Amy Adams, who plays Rose, was an early frontrunner for the role. "Amy is one of those actors who comes up with something different every take," says producer Jeb Brody. "She’s incredibly exciting to watch, because it’s rare to see somebody who can move you in so many ways. She has the right mixture of ex-cheerleader and real depth. That depth hasn’t really been tapped very often, and this is her opportunity to show it."

Director Jeffs was equally impressed: "Amy just walked in and grabbed the part. She has so much charisma!"

Adams says that exploring the Lorkowski family dynamic is what first attracted her to the film. "I thought Christine had such a great perspective on sisters," she says. "We ended up having this whole conversation about sister relationships, which was something I enjoyed examining. I also really could identify with wanting to be more than you are, in a different place than you were born into, to sort of elevate your status in the world. That's something I think a lot of people identify with."

The actress and the director met up in Albuquerque a couple of weeks before shooting began to go over the script in depth. "Christine is so creative. She’s pushed me to make Rose quirkier and more sympathetic, and that's been a lot of fun. She gave me some ideas that I wouldn't have come up with myself, a couple clues that took it in a completely different direction and gave it more dimension than I thought possible."

The casting process for the role of Norah Lorkowski led the filmmakers to versatile, award-winning actress Emily Blunt. "It was so exciting to imagine who could play Amy’s sister," says Jeffs. "Emily turned out to be perfect."

Working with actors whose previous roles she knows and admires was a bonus for Adams. "I was also really looking forward to working with an actress who is a peer," she says about Blunt. "When I found out it was Emily, I was completely intimidated. I knew I was really going to have to step up.

"She's become my partner in crime—or in crime cleanup, as it were," Adams laughs. "When you're playing sisters, it’s really important to pick up on each other's rhythms. And it feels just so natural to be working with Emily. I can see her as one of my sisters."

Adams and Blunt were virtually inseparable during production, says Jeffs. "They totally supported each other and were like dynamite together. They just had fantastic chemistry—it was an exciting combination."

Peter Saraf had been watching Blunt’s career since he first saw her in My Summer of Love at the Toronto Film Festival. "It was my favorite movie at the festival, and I fell in love with both of the performances in that film," he says. "And when I went to see The Devil Wears Prada, I was blown away by the fact that it was the same actress. Her performance in one movie was so beautiful and passionate and dramatic, and in the other movie it was laugh-out-loud funny. That’s exactly what Norah needed to be.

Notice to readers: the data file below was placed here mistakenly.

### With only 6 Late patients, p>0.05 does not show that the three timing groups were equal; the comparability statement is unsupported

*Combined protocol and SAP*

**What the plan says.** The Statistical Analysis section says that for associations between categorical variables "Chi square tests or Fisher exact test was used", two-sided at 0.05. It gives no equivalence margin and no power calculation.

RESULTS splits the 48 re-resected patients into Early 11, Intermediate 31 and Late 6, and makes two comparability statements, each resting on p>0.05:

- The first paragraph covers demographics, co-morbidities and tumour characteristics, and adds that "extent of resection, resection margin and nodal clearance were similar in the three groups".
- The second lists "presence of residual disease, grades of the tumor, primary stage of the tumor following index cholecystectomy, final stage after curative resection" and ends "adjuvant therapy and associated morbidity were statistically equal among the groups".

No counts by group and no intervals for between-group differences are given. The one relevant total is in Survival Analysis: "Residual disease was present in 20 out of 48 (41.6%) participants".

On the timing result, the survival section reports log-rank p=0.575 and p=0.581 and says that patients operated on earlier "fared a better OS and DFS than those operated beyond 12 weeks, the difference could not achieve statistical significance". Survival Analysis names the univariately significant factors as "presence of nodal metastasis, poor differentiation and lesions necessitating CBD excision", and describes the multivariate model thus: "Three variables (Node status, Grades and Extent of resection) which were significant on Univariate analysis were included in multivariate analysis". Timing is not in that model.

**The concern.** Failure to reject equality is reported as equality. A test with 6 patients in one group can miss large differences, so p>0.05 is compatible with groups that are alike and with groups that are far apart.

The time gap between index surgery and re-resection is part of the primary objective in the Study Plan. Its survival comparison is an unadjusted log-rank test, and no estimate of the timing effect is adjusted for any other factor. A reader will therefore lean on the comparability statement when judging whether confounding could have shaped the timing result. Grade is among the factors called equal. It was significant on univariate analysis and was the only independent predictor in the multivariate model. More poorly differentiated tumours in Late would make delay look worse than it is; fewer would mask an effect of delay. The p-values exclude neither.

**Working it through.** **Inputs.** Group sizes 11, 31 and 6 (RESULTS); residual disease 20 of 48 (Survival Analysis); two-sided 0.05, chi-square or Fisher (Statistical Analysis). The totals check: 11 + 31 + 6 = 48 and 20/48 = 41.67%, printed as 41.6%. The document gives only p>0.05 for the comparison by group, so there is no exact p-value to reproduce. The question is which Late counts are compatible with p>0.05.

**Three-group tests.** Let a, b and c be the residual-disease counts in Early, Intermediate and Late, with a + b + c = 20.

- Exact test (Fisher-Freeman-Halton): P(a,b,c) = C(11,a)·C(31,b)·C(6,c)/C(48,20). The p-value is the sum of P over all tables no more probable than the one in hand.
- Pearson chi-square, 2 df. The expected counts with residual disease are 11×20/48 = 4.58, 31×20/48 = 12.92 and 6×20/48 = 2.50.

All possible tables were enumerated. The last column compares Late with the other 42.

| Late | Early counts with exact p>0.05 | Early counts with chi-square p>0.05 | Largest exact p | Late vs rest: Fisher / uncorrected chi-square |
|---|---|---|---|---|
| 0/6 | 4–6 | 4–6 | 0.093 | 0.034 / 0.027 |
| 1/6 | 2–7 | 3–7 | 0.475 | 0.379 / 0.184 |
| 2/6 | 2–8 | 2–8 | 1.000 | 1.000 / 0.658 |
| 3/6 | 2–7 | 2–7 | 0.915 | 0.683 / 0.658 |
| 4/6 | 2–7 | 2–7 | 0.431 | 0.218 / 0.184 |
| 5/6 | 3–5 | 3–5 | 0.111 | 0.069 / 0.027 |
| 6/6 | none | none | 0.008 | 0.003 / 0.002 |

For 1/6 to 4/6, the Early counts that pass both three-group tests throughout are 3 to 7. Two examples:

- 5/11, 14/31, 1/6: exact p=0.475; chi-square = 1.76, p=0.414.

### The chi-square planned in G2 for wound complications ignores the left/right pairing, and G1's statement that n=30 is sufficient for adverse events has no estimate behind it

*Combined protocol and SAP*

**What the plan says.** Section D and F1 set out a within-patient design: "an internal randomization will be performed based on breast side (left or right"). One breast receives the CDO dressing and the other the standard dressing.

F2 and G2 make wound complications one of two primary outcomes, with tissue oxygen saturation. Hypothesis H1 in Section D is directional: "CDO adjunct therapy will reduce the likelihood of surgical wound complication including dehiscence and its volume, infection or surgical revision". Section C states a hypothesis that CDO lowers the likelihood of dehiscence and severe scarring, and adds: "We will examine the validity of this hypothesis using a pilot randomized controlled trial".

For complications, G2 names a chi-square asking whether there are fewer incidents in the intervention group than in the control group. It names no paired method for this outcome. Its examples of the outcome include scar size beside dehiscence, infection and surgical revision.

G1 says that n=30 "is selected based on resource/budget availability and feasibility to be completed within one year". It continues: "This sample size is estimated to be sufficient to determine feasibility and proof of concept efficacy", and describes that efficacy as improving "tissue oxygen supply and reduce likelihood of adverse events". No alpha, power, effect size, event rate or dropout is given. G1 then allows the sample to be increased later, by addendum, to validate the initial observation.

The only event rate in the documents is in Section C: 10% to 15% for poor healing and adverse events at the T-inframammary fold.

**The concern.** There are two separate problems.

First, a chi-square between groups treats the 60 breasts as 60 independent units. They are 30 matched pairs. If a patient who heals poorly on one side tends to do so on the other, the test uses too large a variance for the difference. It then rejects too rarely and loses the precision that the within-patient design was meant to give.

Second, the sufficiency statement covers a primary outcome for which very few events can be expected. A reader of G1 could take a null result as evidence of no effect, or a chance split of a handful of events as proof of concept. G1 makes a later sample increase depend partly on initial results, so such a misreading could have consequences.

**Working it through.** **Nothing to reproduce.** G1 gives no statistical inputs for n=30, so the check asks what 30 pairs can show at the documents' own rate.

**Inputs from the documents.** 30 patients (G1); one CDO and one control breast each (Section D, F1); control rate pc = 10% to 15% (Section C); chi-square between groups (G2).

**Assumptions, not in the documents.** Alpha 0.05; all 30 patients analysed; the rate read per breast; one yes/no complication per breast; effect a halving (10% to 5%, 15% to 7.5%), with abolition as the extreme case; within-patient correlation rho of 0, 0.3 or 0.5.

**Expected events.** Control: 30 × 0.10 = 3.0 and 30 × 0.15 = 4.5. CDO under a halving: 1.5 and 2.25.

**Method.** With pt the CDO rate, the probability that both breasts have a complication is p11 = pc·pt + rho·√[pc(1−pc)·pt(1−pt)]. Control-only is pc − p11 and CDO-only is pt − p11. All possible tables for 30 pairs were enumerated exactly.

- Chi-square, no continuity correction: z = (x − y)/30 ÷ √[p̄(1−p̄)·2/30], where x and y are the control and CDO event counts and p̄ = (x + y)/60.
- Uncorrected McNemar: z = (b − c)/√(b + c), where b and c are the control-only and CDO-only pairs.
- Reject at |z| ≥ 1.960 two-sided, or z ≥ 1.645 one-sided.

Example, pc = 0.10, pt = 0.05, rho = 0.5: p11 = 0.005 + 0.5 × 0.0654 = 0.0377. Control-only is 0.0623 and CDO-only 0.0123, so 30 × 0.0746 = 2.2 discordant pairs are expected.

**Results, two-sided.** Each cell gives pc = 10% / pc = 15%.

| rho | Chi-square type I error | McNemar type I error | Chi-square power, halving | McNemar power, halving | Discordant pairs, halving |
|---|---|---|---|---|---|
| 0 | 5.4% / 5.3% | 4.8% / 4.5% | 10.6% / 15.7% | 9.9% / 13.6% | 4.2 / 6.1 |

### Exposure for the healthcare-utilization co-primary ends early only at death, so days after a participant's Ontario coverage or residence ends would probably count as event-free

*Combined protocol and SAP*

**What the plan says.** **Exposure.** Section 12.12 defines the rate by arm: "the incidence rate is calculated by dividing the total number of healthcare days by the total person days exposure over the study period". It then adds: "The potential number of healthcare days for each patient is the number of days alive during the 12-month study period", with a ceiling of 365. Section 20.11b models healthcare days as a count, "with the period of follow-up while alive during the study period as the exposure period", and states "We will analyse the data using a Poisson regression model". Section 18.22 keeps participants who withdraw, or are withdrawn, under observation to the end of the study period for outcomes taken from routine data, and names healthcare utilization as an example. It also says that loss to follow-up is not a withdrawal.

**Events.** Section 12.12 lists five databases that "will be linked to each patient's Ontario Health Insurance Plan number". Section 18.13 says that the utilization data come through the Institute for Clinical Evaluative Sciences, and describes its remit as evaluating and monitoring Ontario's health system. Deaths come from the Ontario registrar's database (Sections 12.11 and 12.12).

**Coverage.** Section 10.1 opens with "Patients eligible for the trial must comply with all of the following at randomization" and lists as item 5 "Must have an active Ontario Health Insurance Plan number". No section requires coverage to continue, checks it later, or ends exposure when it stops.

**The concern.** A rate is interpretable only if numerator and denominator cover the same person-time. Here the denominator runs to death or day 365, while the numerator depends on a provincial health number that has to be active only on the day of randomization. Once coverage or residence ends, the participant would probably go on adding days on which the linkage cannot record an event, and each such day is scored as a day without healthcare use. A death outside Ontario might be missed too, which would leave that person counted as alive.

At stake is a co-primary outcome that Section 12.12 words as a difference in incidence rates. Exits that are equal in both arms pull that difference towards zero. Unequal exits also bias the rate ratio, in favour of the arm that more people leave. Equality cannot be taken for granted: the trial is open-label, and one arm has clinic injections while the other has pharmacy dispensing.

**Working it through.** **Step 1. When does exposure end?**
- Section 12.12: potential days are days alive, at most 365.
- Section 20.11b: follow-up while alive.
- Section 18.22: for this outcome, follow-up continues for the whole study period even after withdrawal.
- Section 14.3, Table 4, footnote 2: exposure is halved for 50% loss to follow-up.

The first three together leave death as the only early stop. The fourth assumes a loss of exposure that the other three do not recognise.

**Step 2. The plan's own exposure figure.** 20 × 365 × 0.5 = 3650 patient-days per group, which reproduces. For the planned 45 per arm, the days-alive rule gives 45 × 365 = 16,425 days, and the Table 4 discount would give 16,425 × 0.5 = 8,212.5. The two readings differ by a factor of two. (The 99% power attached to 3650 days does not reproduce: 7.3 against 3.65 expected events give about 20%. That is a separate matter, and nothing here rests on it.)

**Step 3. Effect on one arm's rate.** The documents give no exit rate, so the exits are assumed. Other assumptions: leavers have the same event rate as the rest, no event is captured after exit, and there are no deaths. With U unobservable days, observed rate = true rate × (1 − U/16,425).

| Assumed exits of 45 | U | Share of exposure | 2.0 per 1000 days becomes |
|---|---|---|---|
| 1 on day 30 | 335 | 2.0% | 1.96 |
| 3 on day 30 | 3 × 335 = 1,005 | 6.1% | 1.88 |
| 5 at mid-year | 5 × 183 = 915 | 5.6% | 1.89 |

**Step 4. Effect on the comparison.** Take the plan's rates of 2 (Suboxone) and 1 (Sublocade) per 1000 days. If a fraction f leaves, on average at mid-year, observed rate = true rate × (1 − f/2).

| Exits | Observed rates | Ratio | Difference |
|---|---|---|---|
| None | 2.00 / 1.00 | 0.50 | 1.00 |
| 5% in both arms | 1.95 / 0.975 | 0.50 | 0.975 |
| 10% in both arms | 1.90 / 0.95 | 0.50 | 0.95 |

"It would have been easy to paint Norah as a character who’s a bit of a stoner and who just hasn’t done anything with her time because she’s lazy, but that’s an incredibly boring character," says producer Glenn Williamson. "Emily brought a great amount of depth to the role. She’s so naturally funny without pushing it, and she can also just be incredibly sweet and real."

Blunt was fascinated by Norah’s free-spirited attitude, as well as the sense of loss she discovered in the character. "She has a lot of questions that have never been answered and everything has sort of been swept under the carpet in her family," observes the actress. "Because she has unanswered questions about her past, she’s fascinated by other people’s backgrounds.

"Initially, a biohazard removal cleaning company is not interesting to Norah, and so she is dragged kicking and screaming to their first gig. But she’s fascinated by other people’s worlds. This is such an intimate look. Other people’s tragedies and the trinkets that surround them are fascinating to her. She becomes drawn into this world and finally has a sort of purpose and she likes that feeling.

"There aren’t a lot of scripts like this that come along," says Blunt. "I read everything and this was the best thing I’d read in a really long time."

After the experience of working with Alan Arkin in Little Miss Sunshine, the producers never considered anyone else for the role of the girl’s father, inept salesman Joe Lorkowski. "Anytime we can get him in a movie, we're going to cast him," says Turtletaub. "He's one of a kind."

Arkin was more than happy to return to work with the team that produced the critically acclaimed film for which he received his third Oscar nomination and first statuette. "I loved the script and I got very excited about working with Amy and Emily," says the veteran actor. "Those were the primary inducements."

An actor’s actor, Arkin has a resume that includes an Academy Award®, a Tony for his work on Broadway and even a songwriting credit for the Harry Belafonte hit "The Banana Boat Song."
"Definitely awesome," is how co-star Amy Adams describes him. "Before he was cast, I got a phone call—‘Alan Arkin wants to talk to you.’ And I said, ‘What did I do?’ I was terrified to call him. I really wanted him to play Joe and I was afraid I would say something stupid."

The actress says she and co-star Blunt were both in awe of Arkin. "Emily and I kind of stalked Alan. We have so much respect for him that all we could do was smile at him with big eyes. I think he was a little creeped out by us, but he managed."

When casting the character of Mac, Rose’s former high school boyfriend and currently married lover, the producers wanted to make sure they had an actor who could really connect with Adams and make the relationship real and true. Steve Zahn is best known for his broad comedic roles in films such as Happy, Texas, Out of Sight and Daddy Day Care, but Sunshine Cleaning was a chance for him to show off his dramatic skills.